By Simon Usherwood
Tuesday’s Cabinet reshuffle by David Cameron has been trailed for some time now, but until the last moment it was not expected to be of the scale it has assumed. As a result, it sets up the government to present a rather different complexion in the run-up to the general election.
The key factor in the scope of the reshuffle looks to have been William Hague’s decision to step down as Foreign Secretary. For some, this was the result of he’s being broken/bored by the work, but to have seen him last week pushing hard on ending sexual violence in conflict should give the lie to that. The reasons remain rather unclear for now, but the consequence is that the Foreign Office is losing one of its staunchest defenders of recent decades: Philip Hammond might be an operator, but he doesn’t have the same personal attachment to diplomacy that Hague has shown over the past four years.
If Hague walked, then Michael Gove certainly didn’t. His removal from Education to become Chief Whip isn’t a vote of confidence in either the man or his project for school reform: very little is coming through the legislative process in the next nine months that will require much arm-twisting. Cameron’s decision is very odd, given the extent to which he has backed Gove until now, when he could have cut his losses much earlier. Here the judgement might have been that things have moved far enough down the line that they can’t be reversed and that Gove is better moved out now to start building a profile in another area while Nicky Morgan picks up the metaphorical pieces.
Alongside these two big changes, a third individual was also pushed into the limelight: Lord Hill of Oareford. Jonathan Hill’s name is one which has been on the lips of almost no-one until today, when he was nominated as the British member of the European Commission. A Tory party insider, Hill has been Leader of the Lords since last year, providing with the skills of political management and coalition-building that Cameron argues will be essential in Brussels. His nomination also has the propitious consequence that there will be no need for the by-election that use of an MP would have entailed.
Beyond these three big changes, the rest of the reshuffle is mainly one of filling in the gaps created and rewarding allies (see the Institute of Government’s very useful blog for more). Thus several of the 2010 intake get into the Cabinet, such as Liz Truss, Stephen Crabb, and Priti Patel.
But what is the intent behind all of this?
There are two possible readings of this, one more optimistic than the other.
The positive interpretation is that this is part two of Cameron’s strategy, building on the radical phase needed to pull the UK up from the depths of the recession and forming a new team to create a positive shine to that work in anticipation for the general election. This is certainly Cameron’s own spin, trying to create a narrative that the worst is behind us and the strength of the economic recovery means we can afford not to think too hard about the difficulty that has passed.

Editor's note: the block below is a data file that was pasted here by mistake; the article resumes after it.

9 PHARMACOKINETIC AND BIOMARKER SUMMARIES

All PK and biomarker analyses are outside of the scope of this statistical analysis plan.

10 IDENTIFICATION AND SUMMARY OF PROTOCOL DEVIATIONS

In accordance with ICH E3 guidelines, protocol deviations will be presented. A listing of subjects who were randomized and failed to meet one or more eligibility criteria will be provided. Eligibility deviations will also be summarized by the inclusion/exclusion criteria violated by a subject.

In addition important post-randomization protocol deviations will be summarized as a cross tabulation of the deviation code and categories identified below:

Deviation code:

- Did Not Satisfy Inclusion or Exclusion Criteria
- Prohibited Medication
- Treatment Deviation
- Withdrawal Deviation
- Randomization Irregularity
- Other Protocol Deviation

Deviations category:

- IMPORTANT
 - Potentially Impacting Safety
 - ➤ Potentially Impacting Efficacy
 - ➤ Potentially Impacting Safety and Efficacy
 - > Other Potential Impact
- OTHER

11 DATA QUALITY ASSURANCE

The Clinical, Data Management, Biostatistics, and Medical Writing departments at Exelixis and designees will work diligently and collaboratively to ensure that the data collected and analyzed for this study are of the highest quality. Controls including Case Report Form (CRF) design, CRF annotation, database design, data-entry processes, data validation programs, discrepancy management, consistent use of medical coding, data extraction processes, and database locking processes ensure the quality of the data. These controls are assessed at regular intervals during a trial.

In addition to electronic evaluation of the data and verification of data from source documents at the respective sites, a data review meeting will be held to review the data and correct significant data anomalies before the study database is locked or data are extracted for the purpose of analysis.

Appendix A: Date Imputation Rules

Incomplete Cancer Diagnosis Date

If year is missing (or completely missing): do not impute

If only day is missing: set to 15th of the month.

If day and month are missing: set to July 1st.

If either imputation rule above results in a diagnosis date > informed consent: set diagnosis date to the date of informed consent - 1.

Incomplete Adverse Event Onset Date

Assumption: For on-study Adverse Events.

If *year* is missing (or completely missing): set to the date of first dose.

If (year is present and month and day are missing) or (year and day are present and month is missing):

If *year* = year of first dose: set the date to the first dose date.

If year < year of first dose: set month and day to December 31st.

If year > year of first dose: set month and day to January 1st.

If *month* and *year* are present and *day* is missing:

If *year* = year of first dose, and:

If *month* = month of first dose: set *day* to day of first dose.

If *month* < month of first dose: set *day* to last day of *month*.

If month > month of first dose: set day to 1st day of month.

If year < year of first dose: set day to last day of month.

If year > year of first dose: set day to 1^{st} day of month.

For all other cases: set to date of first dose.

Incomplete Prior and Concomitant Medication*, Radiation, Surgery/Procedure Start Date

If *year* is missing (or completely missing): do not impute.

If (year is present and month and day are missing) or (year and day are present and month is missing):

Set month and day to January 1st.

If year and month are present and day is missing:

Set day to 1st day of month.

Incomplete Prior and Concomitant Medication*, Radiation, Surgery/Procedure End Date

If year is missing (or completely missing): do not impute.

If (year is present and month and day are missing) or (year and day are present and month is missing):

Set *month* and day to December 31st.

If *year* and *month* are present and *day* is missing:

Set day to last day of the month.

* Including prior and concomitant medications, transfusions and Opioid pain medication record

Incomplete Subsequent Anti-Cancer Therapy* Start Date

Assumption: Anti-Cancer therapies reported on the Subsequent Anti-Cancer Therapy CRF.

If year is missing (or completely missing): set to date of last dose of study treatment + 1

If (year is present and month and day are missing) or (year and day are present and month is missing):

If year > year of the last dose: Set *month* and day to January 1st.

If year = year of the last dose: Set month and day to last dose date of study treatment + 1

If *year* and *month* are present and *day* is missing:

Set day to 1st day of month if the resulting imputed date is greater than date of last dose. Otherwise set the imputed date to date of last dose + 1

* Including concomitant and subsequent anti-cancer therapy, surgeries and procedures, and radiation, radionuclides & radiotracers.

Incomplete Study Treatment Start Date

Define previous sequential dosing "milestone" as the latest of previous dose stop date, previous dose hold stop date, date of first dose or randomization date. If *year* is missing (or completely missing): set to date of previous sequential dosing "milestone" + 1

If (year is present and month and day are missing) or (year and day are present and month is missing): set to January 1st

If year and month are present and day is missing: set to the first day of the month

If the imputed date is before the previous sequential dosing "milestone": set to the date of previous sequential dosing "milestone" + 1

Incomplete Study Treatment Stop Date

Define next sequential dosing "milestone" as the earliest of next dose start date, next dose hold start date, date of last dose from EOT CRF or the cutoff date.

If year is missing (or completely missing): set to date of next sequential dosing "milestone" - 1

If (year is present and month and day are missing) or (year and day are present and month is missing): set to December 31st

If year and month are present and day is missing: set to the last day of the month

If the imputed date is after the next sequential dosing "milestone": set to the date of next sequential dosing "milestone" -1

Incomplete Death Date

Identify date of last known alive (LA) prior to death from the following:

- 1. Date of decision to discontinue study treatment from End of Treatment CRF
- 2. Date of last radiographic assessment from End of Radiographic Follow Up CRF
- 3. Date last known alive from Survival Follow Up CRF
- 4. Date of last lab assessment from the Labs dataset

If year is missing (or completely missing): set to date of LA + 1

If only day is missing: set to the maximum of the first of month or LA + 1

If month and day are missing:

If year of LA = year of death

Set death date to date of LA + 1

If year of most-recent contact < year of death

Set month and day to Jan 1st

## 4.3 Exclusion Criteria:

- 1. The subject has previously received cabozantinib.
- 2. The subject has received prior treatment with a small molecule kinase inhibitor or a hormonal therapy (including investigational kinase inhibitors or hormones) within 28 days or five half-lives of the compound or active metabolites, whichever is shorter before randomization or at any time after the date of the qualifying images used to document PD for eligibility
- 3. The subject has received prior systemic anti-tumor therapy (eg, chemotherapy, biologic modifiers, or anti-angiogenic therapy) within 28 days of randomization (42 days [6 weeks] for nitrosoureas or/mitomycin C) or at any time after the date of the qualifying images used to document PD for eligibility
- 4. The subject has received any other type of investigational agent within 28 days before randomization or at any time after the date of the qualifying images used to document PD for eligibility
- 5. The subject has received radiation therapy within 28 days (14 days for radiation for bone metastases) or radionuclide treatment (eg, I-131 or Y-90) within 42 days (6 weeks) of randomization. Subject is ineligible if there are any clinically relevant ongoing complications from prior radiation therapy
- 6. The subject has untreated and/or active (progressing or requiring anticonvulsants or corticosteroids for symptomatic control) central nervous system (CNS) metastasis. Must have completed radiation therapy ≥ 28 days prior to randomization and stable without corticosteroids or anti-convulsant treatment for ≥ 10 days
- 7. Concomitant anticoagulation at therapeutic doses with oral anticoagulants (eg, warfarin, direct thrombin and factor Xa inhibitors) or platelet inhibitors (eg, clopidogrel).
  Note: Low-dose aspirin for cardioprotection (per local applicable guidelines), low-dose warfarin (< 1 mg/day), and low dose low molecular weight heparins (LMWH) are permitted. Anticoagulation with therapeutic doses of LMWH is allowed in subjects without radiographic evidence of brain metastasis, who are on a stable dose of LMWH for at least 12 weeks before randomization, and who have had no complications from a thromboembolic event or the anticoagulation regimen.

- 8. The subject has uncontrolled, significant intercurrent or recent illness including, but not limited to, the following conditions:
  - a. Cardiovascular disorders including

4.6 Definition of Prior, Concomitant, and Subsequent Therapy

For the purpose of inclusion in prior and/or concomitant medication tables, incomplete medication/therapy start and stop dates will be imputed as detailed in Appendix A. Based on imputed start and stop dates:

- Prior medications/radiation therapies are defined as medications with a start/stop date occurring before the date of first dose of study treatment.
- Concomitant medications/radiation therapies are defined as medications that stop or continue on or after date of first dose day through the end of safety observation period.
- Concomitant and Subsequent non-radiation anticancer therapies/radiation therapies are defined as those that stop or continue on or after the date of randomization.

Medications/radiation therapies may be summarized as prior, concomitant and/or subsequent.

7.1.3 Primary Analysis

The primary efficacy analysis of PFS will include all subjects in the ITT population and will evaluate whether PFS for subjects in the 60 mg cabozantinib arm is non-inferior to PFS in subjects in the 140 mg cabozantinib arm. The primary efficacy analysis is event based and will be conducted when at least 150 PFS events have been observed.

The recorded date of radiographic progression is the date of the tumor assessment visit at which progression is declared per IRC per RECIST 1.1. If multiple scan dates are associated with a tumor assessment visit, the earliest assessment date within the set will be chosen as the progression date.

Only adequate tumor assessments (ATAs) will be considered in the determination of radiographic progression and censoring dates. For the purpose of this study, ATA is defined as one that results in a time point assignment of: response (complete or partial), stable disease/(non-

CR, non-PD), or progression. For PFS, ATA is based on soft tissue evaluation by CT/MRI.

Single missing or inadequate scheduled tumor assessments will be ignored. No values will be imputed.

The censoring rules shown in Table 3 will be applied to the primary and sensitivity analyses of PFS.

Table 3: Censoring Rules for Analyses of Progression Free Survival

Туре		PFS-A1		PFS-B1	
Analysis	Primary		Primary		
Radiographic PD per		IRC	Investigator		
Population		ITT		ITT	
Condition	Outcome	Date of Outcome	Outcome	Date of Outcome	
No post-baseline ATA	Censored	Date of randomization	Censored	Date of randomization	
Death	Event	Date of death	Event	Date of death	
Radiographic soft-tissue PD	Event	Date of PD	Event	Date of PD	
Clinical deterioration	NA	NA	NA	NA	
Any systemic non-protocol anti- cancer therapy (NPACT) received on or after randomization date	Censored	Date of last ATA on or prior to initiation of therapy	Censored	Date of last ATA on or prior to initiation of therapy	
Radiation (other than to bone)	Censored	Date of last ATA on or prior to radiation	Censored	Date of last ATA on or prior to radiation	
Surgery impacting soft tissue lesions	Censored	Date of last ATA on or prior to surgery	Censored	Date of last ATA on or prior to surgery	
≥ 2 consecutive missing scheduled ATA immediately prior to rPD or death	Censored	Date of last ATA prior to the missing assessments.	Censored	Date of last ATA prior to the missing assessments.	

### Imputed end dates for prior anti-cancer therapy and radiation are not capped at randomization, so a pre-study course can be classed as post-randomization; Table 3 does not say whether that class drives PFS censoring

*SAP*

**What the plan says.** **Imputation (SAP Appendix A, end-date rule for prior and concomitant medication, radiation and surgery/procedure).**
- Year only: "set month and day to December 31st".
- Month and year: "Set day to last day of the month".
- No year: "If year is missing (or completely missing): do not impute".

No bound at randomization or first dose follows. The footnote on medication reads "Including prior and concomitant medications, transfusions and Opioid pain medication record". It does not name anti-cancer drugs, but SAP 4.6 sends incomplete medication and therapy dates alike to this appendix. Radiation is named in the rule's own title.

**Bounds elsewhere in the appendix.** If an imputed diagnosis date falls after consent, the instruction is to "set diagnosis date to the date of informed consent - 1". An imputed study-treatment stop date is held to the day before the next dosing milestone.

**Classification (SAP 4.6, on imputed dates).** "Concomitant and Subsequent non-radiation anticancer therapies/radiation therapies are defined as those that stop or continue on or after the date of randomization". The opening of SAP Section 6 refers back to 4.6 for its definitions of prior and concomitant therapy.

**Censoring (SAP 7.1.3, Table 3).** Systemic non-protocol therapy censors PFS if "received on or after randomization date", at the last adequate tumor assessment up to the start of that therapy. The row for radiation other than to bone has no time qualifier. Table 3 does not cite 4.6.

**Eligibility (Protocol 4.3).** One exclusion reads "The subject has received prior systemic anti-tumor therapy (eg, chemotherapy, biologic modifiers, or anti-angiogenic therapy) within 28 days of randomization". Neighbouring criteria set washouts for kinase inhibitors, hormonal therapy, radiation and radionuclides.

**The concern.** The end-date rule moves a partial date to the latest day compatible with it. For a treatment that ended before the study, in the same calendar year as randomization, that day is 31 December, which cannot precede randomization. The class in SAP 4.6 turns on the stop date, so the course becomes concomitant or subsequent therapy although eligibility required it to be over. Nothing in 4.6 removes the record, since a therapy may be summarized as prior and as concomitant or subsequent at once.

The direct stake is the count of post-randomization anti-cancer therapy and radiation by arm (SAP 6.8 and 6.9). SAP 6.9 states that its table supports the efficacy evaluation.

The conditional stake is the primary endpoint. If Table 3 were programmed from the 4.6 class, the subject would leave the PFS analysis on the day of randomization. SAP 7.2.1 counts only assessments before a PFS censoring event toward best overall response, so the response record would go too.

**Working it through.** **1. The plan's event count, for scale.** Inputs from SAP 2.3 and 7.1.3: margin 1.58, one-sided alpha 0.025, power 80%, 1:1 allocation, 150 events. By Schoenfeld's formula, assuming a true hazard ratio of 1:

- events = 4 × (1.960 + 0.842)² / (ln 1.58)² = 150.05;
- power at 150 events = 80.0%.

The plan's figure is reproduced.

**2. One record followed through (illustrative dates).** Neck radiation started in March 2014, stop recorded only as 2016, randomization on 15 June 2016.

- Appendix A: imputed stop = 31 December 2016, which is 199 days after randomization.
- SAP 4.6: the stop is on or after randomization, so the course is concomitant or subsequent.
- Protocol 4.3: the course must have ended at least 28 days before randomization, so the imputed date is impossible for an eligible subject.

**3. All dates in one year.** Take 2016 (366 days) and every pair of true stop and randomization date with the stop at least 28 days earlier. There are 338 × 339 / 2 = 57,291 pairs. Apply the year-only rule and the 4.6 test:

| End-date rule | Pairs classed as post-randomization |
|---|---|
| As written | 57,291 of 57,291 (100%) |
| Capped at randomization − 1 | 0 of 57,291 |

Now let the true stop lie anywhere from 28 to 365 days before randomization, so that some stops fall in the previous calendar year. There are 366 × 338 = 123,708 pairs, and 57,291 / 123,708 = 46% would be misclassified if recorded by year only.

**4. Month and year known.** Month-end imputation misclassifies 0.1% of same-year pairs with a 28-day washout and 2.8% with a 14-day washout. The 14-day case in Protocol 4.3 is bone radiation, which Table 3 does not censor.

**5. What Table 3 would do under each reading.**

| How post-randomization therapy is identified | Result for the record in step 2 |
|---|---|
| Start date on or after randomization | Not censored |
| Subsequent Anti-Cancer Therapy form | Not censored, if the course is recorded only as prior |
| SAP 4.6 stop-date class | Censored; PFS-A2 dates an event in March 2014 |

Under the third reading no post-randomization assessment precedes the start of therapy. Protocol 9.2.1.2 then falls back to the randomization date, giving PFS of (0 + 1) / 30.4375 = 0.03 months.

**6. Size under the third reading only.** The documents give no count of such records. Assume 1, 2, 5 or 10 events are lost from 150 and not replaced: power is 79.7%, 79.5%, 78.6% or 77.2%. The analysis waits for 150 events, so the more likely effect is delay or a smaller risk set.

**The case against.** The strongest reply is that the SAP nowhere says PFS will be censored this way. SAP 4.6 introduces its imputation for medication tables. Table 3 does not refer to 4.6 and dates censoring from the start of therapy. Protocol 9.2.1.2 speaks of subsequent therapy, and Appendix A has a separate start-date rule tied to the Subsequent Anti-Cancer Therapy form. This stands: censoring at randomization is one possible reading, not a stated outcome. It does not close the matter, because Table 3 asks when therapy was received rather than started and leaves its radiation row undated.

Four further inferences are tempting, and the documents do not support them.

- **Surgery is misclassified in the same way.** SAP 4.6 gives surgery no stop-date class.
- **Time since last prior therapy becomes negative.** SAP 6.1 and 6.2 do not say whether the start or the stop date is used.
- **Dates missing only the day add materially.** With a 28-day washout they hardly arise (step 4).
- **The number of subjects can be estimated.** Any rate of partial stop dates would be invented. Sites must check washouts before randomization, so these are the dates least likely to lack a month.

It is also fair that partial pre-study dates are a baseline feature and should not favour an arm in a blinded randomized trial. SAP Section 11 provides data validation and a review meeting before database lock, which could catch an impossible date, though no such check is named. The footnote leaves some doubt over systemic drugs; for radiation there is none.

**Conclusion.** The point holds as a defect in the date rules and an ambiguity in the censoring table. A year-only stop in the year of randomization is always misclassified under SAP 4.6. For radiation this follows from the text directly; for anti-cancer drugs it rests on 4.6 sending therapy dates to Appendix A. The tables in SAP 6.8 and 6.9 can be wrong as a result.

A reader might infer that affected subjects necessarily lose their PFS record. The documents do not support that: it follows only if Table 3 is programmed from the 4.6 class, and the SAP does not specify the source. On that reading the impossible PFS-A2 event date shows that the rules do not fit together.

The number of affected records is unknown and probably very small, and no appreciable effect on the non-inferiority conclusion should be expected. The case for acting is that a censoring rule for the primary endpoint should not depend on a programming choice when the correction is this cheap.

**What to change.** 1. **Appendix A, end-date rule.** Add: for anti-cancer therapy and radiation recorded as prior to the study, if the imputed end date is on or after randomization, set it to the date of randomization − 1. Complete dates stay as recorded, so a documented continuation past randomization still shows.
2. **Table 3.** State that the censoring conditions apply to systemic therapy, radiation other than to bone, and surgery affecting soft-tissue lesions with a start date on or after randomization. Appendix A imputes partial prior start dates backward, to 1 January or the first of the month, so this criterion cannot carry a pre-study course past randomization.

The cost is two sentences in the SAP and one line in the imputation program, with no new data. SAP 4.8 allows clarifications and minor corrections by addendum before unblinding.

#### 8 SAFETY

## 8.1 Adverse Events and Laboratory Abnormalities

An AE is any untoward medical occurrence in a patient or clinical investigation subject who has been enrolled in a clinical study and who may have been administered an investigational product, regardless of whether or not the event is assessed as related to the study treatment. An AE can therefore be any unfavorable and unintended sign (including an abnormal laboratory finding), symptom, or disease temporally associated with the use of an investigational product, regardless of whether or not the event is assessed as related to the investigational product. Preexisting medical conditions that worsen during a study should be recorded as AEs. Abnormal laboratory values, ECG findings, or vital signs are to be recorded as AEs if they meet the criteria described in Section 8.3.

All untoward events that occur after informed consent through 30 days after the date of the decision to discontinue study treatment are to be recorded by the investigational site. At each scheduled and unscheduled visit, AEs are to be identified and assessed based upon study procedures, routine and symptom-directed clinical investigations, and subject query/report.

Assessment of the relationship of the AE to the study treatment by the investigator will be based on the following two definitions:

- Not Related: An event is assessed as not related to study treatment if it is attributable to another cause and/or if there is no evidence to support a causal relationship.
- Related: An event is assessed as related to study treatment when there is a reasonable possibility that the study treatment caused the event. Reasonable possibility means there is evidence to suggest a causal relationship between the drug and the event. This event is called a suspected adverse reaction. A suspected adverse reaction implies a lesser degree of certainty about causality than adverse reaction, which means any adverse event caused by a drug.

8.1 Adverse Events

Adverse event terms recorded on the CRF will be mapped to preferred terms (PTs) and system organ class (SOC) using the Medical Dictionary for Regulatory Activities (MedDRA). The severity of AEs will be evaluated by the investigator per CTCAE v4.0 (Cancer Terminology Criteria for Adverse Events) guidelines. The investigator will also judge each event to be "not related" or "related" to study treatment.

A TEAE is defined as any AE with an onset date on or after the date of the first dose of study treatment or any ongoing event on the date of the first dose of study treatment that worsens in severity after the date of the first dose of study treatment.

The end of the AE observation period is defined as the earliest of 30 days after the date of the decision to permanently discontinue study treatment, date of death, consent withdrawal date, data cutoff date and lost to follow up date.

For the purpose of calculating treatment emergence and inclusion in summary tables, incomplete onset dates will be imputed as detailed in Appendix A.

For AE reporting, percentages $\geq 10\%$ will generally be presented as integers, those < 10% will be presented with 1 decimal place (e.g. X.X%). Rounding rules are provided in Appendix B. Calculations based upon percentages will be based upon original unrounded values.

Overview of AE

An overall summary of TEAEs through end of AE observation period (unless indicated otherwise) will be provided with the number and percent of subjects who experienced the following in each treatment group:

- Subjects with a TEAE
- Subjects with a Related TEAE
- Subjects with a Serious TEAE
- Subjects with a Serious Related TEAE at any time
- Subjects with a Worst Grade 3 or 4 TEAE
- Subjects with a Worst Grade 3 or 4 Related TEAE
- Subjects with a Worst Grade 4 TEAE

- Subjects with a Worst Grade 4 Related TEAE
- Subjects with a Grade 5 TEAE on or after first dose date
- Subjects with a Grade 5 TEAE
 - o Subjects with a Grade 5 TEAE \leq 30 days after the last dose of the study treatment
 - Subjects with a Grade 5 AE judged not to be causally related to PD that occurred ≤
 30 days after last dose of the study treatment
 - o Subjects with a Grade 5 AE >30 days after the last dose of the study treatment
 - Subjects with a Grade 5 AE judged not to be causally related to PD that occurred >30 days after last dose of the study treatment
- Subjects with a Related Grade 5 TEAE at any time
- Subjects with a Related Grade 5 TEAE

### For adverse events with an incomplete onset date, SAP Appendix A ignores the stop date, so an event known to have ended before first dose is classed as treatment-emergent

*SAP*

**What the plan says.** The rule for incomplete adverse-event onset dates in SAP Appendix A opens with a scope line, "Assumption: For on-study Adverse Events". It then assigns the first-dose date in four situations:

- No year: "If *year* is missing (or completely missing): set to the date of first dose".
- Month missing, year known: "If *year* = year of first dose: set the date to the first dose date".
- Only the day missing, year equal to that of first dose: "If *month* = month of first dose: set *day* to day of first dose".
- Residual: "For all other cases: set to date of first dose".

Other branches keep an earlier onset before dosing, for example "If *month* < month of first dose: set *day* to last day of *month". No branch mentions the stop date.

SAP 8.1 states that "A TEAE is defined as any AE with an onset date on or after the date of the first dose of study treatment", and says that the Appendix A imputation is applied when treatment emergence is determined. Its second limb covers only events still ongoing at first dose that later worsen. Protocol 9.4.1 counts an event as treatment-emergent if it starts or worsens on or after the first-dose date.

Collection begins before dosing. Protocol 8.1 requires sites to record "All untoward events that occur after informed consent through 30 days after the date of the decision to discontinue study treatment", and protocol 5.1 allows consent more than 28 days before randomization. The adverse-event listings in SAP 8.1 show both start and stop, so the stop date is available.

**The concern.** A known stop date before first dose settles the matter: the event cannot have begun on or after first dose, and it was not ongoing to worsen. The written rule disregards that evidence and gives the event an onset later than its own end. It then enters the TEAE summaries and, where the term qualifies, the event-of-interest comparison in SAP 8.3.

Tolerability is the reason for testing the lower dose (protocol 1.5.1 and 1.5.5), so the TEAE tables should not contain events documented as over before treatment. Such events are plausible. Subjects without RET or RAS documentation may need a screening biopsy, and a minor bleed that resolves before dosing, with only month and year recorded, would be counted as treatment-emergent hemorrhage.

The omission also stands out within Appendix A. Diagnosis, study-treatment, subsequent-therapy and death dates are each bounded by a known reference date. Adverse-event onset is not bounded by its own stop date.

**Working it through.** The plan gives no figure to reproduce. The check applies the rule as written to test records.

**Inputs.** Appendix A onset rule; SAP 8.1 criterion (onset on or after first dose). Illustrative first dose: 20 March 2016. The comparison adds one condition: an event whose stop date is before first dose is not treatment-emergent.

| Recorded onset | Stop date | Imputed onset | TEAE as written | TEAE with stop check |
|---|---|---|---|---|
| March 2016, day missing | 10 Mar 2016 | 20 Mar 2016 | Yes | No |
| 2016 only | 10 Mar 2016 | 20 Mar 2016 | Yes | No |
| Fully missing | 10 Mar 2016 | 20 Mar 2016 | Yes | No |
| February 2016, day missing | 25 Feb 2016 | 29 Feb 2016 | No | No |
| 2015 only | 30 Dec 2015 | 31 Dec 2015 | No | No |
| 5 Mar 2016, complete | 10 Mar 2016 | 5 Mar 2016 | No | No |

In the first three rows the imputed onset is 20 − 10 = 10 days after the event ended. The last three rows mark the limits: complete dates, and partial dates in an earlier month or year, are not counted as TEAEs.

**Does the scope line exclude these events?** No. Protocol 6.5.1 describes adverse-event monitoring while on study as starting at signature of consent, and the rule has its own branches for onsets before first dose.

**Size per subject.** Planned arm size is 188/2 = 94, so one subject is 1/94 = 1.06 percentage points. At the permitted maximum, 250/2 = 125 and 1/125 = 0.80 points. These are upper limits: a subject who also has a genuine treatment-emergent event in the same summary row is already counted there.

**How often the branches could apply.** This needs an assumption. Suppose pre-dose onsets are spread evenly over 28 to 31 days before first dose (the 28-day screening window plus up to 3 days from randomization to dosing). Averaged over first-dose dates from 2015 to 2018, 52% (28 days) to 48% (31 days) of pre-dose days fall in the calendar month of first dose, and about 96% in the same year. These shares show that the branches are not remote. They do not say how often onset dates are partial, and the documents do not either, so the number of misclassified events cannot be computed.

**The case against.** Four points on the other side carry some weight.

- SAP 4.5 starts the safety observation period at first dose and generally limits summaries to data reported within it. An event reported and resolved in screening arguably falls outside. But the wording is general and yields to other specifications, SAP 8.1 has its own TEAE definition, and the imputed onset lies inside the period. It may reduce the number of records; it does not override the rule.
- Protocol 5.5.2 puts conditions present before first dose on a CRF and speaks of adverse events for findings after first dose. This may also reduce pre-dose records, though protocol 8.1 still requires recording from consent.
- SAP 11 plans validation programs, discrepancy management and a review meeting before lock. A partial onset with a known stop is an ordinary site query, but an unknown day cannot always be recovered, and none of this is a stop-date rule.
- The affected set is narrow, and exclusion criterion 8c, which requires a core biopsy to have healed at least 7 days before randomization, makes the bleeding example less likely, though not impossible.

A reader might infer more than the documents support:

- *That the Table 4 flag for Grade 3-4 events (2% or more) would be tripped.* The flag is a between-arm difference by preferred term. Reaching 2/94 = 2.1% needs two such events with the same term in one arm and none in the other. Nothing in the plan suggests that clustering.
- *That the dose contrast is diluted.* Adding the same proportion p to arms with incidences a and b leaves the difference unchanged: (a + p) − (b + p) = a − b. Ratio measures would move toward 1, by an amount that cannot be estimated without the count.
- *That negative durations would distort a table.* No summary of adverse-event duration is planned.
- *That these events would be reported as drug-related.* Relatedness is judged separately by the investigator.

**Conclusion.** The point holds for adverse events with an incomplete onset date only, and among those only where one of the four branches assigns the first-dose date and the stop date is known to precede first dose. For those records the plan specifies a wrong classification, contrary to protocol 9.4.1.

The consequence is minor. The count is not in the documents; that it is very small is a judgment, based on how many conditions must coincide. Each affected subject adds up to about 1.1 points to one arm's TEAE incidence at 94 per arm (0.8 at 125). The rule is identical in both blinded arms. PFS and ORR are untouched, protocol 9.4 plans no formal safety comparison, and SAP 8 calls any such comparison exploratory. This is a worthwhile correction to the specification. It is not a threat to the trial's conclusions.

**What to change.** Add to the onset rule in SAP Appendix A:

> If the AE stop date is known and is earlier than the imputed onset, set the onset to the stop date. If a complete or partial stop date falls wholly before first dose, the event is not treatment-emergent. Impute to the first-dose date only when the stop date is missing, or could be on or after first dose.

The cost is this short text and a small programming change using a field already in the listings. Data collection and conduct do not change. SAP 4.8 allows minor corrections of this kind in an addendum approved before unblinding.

Part of that strategy is to make a Cabinet that is more resistant to Labour attacks. One of the more-remarked-upon aspects has been the promotion/retention of women, an obvious rejoinder to the recent months of criticism from the Opposition. Likewise, Gove’s removal has at least some aspect of depriving Labour of one of their favourite whipping boys.
However, if we are feeling less generous, then we might look at things rather differently. Hague’s departure might seem less surprising if we consider that he might expect to be out of the Foreign Office next May in any case, on the back of a Tory defeat.
This is really the unspoken sub-text: that we give party loyalists some time in the political sun because it’s unlikely to last very long. Despite the tightening of the opinion polls in recent months (see the excellent Polling Observatory posts), the Conservatives still look like being out of power in May, even as a coalition partner. That puts a big disincentive on laying long-term plans and refocuses attention on making the most of the remainder of this Parliament.
It’s easy to forget in all of this that the Tories are still in a coalition with the Liberal Democrats and that whatever electoral nemesis they face next year, that still lies in the future. Hence Cameron still has to temper the desires and pressures of his party to fit the coalition agreement, not least in his allocation of government posts.
All of this has echoes of 1992, when John Major looked set to lose, only to scrap through for another five years. Back then, there was a distinct sense that the foot had come off the gas and that the long period of Tory government was coming to an end. It was to be the questions over the electability of Labour that finally proved more consequential in the vote.
Cameron might not have had the long period in power that Major did, but he does have an Opposition that has struggled to impress. Even with the more fractured arithmetic of a party political system with UKIP, Tory victory is not impossible. That raises the potential danger that Cameron might pull it all off next year and then have to follow through.
If that did happen, then Europe is going to be the big fight, which will take up almost all his energies until 2017. Whether Hammond in the Foreign Commonwealth Office and Hill in Brussels will still look like good choices then remains to be seen.
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Image credit: Prime Minister visits Russia, by Foreign and Commonwealth Office (Flickr). Open Government License v1.0 via Wikimedia Commons